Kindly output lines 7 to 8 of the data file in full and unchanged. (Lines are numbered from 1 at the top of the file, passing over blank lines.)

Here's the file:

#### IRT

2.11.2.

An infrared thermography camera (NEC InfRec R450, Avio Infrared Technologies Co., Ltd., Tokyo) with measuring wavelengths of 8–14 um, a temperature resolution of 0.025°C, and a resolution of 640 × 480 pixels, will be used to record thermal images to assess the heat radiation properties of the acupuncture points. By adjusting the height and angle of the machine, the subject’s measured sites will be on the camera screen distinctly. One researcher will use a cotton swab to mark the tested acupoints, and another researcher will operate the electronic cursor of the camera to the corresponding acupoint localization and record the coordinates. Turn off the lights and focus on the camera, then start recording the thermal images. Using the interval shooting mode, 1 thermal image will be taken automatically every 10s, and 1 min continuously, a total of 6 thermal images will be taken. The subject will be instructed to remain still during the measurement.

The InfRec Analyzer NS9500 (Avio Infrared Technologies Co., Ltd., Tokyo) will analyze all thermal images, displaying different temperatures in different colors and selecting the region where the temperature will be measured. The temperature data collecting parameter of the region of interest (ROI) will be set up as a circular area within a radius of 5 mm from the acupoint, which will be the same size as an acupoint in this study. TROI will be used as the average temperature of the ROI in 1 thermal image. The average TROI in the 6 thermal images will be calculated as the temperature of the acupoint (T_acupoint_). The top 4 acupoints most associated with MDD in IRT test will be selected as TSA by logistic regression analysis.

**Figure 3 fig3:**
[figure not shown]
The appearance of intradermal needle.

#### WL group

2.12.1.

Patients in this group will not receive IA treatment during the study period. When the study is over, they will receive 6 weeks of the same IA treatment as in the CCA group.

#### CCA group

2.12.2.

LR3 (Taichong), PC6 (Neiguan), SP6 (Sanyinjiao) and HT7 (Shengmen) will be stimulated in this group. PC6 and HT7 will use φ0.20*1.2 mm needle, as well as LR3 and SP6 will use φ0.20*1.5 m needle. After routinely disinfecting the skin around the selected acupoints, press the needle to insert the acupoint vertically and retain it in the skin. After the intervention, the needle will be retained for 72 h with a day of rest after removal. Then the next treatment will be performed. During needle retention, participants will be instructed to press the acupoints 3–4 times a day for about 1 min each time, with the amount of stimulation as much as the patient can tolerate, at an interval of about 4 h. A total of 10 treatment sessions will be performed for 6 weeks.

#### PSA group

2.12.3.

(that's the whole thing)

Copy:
The appearance of intradermal needle.

#### WL group